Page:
Cod­dled uni stu­dents re­flect a loss of En­light­en­ment val­ues

The West Australian - - OPINION - Daniel Han­nan

It’s the sud­den­ness that’s so shock­ing. Un­til about five years ago, no one had heard of “safe spa­ces”, “trig­ger warn­ings”, “cul­tural ap­pro­pri­a­tions” or “mi­cro-ag­gres­sions”. Now, univer­sity life seems to re­volve around them.

Ox­ford’s law stu­dents are given for­mal warn­ings be­fore they read about gory crimes. Its English stu­dents are coun­selled be­fore en­coun­ter­ing lit­er­a­ture that might up­set them. Un­der­grad­u­ates are given a trig­ger warn­ing, for ex­am­ple, when pre­sented with Robert Low­ell’s 1964 poem For the Union Dead be­cause it con­tains the N-word. Never mind that Low­ell, a com­mit­ted civil rights cam­paigner, was writ­ing a homage to black sol­diers.

What is new is not left-wing rad­i­cal­ism on cam­pus, but the loudly pro­claimed fragility of our stu­dents, their de­ter­mi­na­tion to take of­fence at the small­est thing, their de­mand that noth­ing should make them feel un­com­fort­able (a logic that they don’t ex­tend to the tar­gets of their protests).

Con­sider the re­cent ag­i­ta­tion against the statue of Ce­cil Rhodes at my old Ox­ford col­lege, Oriel. It is easy enough to imag­ine stu­dents abus­ing the di­a­mond mag­nate in the 1990s or, in­deed, in the 1960s. But those stu­dents would have been ag­gres­sive and dom­i­neer­ing in their anti-colo­nial­ism. The tone of to­day’s demon­stra­tors is very dif­fer­ent. It is in­tro­verted, in­jured, plain­tive.

Un­der­grad­u­ates com­plain that they “suf­fer vi­o­lence” ev­ery time they walk past the lit­tle guano-en­crusted stat­uette — which is set so high in its niche that they must be mak­ing quite an ef­fort to look at the thing they’re de­ter­mined to be wounded by.

What has changed? The an­swer is pro­vided in a bril­liant new book, The Cod­dling of the Amer­i­can Mind, by Greg Lukianoff and Jonathan Haidt. Haidt, a psy­chol­ogy pro­fes­sor at New York Univer­sity, is, for my money, cur­rently the most im­por­tant so­cial sci­en­tist in the world.

The el­e­va­tion of pas­sive-ag­gres­sive vic­tim­hood has spread with as­ton­ish­ing ra­pid­ity over the past three years from Amer­i­can cam­puses to those in Bri­tain, Canada and Aus­tralia. Yet it re­mains largely un­known in Europe, let alone fur­ther afield.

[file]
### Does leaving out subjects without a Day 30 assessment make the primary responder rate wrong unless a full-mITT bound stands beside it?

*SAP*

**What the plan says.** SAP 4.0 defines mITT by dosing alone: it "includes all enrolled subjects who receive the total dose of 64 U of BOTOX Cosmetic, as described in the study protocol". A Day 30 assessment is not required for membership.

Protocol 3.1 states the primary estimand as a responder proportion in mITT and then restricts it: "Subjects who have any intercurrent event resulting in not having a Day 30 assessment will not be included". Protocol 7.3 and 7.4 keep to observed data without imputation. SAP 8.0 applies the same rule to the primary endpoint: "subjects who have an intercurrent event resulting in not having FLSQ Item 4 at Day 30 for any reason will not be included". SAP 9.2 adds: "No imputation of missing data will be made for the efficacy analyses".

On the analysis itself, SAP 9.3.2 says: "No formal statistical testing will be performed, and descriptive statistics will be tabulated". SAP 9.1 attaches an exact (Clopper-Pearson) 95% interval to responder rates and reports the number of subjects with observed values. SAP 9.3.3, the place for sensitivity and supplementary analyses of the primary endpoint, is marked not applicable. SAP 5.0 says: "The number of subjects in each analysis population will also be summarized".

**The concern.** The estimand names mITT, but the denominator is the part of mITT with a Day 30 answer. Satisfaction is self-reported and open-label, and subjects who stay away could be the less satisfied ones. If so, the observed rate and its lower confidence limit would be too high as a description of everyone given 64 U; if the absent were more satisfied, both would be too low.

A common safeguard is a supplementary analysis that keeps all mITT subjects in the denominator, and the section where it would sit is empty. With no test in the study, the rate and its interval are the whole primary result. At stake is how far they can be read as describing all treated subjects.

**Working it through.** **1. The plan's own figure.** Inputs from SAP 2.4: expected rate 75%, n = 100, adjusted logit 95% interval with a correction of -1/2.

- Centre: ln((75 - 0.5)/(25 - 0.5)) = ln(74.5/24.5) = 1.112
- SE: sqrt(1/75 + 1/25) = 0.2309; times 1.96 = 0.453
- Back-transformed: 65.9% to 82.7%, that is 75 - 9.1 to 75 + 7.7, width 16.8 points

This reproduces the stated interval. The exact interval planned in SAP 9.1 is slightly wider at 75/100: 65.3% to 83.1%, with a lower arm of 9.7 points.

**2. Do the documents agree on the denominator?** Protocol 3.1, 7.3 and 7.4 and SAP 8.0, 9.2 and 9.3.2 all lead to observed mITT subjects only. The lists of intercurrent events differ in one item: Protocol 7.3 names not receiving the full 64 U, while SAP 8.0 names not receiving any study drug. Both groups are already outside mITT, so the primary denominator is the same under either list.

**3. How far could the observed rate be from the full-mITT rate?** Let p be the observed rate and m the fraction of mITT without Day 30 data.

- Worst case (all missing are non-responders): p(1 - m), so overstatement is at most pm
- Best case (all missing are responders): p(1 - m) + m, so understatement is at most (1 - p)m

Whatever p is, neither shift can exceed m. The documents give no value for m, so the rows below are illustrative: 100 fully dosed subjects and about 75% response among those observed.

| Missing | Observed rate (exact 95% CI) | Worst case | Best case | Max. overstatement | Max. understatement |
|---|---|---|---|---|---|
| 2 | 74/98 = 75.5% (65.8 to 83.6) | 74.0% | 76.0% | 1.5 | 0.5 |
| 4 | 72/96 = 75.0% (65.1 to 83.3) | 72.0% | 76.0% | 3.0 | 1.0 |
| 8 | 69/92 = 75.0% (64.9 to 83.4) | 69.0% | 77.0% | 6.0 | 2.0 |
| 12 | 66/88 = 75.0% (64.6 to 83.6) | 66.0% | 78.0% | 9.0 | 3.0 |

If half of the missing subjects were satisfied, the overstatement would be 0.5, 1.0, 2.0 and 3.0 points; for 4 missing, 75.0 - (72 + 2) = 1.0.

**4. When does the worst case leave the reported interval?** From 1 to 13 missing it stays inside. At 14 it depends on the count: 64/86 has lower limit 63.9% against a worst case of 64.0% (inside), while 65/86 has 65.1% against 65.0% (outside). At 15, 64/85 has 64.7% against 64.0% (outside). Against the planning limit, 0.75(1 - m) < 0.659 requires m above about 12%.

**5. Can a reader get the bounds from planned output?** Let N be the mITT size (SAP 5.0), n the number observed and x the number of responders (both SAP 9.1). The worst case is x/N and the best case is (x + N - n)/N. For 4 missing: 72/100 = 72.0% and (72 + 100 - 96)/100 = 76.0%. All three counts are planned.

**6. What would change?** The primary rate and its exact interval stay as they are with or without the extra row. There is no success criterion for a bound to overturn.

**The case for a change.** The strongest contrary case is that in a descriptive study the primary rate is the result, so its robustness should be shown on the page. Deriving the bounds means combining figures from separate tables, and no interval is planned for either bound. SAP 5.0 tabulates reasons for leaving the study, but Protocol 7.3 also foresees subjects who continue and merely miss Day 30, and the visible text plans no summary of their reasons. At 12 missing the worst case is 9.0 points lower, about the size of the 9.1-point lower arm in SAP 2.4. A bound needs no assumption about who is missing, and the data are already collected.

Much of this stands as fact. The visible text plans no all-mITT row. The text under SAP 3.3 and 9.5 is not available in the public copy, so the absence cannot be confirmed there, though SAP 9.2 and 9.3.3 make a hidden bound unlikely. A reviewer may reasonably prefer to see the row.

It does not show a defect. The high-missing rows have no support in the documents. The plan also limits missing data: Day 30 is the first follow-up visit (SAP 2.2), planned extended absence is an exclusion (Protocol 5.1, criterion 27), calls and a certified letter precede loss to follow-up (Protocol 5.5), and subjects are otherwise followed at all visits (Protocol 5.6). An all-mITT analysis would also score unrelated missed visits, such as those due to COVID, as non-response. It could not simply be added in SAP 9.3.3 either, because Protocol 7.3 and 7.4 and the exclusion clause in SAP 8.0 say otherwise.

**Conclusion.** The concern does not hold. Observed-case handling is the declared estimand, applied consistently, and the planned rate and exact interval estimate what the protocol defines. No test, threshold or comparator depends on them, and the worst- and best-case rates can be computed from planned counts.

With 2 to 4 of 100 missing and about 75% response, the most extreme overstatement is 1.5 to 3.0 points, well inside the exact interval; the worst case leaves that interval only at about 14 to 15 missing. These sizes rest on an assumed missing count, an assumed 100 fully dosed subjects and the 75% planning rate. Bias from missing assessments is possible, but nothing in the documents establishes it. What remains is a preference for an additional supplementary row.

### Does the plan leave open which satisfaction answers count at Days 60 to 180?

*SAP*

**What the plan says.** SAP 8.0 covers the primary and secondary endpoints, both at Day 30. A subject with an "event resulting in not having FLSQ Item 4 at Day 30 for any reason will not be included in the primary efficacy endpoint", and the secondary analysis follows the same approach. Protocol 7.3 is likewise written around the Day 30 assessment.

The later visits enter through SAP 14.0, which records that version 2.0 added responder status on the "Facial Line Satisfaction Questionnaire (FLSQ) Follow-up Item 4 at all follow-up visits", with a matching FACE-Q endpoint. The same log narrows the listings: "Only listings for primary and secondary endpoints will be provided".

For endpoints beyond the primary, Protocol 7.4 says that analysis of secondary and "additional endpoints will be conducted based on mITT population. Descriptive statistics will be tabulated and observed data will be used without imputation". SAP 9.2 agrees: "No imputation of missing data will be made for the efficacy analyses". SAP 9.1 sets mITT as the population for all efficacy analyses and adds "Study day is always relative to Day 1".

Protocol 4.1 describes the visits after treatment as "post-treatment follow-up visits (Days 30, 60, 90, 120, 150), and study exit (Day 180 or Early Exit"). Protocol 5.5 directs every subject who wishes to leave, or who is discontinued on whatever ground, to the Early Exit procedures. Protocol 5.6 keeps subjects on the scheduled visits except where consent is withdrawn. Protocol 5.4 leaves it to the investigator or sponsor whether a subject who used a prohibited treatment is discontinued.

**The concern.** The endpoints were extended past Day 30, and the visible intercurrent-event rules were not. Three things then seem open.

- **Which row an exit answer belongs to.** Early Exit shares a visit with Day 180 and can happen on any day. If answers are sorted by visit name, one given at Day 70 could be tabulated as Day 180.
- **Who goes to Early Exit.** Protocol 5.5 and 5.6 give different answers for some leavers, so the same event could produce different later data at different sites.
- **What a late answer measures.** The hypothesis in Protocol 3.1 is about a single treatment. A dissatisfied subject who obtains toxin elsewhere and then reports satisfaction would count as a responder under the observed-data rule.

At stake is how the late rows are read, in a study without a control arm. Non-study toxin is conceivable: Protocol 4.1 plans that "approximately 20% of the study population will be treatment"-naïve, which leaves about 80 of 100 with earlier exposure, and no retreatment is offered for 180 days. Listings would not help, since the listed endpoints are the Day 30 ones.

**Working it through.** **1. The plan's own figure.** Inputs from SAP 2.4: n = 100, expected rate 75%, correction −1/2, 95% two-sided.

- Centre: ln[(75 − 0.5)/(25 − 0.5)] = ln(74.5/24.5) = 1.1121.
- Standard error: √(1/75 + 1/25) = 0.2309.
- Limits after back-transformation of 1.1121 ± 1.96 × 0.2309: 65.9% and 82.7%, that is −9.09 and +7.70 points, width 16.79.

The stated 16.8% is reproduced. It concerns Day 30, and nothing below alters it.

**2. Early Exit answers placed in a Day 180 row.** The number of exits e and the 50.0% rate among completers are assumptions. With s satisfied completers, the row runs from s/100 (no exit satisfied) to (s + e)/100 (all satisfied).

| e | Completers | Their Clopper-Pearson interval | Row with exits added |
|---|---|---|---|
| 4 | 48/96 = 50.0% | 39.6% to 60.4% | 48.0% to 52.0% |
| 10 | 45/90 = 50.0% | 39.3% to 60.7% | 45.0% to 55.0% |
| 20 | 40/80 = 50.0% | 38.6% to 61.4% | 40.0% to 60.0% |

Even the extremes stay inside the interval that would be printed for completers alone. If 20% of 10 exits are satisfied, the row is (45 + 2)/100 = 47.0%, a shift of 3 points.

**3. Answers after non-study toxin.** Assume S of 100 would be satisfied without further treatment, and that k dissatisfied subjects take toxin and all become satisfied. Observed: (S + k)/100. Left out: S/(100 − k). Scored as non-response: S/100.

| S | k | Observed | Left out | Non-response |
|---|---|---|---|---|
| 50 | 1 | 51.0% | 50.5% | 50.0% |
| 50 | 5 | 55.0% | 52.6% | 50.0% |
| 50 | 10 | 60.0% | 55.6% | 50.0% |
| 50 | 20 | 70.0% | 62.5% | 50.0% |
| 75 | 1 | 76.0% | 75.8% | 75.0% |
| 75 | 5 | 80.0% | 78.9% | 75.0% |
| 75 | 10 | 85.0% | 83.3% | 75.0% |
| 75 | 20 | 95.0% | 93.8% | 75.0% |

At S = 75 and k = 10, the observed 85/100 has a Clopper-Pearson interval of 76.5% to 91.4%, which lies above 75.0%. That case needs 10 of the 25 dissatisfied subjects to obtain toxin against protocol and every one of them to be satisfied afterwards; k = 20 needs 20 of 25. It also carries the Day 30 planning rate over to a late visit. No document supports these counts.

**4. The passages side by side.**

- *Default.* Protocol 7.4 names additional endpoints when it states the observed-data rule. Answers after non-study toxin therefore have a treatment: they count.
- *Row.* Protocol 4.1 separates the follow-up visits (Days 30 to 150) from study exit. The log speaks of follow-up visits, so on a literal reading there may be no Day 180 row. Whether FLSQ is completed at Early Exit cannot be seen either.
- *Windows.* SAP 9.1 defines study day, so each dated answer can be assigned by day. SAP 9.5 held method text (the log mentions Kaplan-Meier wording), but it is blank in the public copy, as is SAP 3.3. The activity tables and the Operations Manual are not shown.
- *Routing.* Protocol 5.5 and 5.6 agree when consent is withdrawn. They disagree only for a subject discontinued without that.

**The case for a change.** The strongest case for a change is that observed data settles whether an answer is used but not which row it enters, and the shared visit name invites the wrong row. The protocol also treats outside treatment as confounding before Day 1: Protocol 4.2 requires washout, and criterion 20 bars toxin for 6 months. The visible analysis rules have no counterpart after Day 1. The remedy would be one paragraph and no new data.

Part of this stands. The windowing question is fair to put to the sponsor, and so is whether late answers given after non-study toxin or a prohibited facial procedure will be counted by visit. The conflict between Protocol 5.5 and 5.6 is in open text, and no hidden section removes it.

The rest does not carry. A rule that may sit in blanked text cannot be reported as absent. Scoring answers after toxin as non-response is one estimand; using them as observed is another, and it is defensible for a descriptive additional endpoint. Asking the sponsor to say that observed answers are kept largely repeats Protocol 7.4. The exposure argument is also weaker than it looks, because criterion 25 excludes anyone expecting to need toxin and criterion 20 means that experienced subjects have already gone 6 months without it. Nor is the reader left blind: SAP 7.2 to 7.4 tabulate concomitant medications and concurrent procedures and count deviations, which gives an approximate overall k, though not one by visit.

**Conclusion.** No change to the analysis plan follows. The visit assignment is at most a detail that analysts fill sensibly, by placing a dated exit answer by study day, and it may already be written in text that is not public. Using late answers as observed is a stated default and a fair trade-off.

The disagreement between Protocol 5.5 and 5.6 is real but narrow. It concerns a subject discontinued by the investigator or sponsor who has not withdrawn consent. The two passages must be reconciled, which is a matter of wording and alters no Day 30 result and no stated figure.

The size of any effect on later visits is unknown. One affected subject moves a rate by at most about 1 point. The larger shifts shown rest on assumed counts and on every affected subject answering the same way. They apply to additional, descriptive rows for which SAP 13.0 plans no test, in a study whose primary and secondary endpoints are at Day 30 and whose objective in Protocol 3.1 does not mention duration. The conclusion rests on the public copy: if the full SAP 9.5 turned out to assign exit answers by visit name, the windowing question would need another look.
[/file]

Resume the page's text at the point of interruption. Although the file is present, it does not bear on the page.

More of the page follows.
“Safe­ty­ism,” Haidt tells me, “is a uniquely An­glo­sphere prob­lem”. In part, this is be­cause ideas travel swiftly within a lin­guis­tic and cul­tural con­tin­uum; the French, by con­trast, in­stinc­tively dis­trust Amer­i­can im­ports. It also re­flects, Haidt be­lieves, the way top uni­ver­si­ties in the English-speak­ing world are mod­elled, ul­ti­mately, on Oxbridge.

For­mal ed­u­ca­tion also starts ear­lier in the English-speak­ing democ­ra­cies than in Europe and that, for Haidt, is part of the prob­lem. “We’ve over-sched­uled, over-pro­tected and over-su­per­vised our kids,” he says. They are less likely to walk or cy­cle to school. Play­grounds have been made risk-free. So­cial me­dia en­cour­ages young peo­ple to think of op­posed opin­ions, not as an in­tel­lec­tual test, but as a form of moral con­tam­i­na­tion.

This is far more wor­ry­ing than “po­lit­i­cal cor­rect­ness gone mad”. We are turn­ing our backs on the cen­tral idea of the En­light­en­ment. Over the past four cen­turies, at least in the West, we have ab­sorbed a set of pre­cepts that do not come nat­u­rally. We have taught our­selves that some­one can dis­agree with us with­out be­ing wicked; that peo­ple whose ways seem strange might yet pos­sess wis­dom; that we don’t know ev­ery­thing, and that lis­ten­ing to new ideas broad­ens our un­der­stand­ing. This last idea — the recog­ni­tion of our ig­no­rance — is the foun­da­tion of mod­ern sci­ence.

How can we pull out of the nose­dive? In the long-term, we should be read­ier to let our kids play un­su­per­vised, de­vise their own games, set their own rules, work out what to do if they gash a knee. In the short-term, lead­ers of our uni­ver­si­ties need to de­fend free speech, in let­ter and in spirit. And in the im­me­di­ate term? Well, read­ing Haidt and Lukianoff’s book would be a start.

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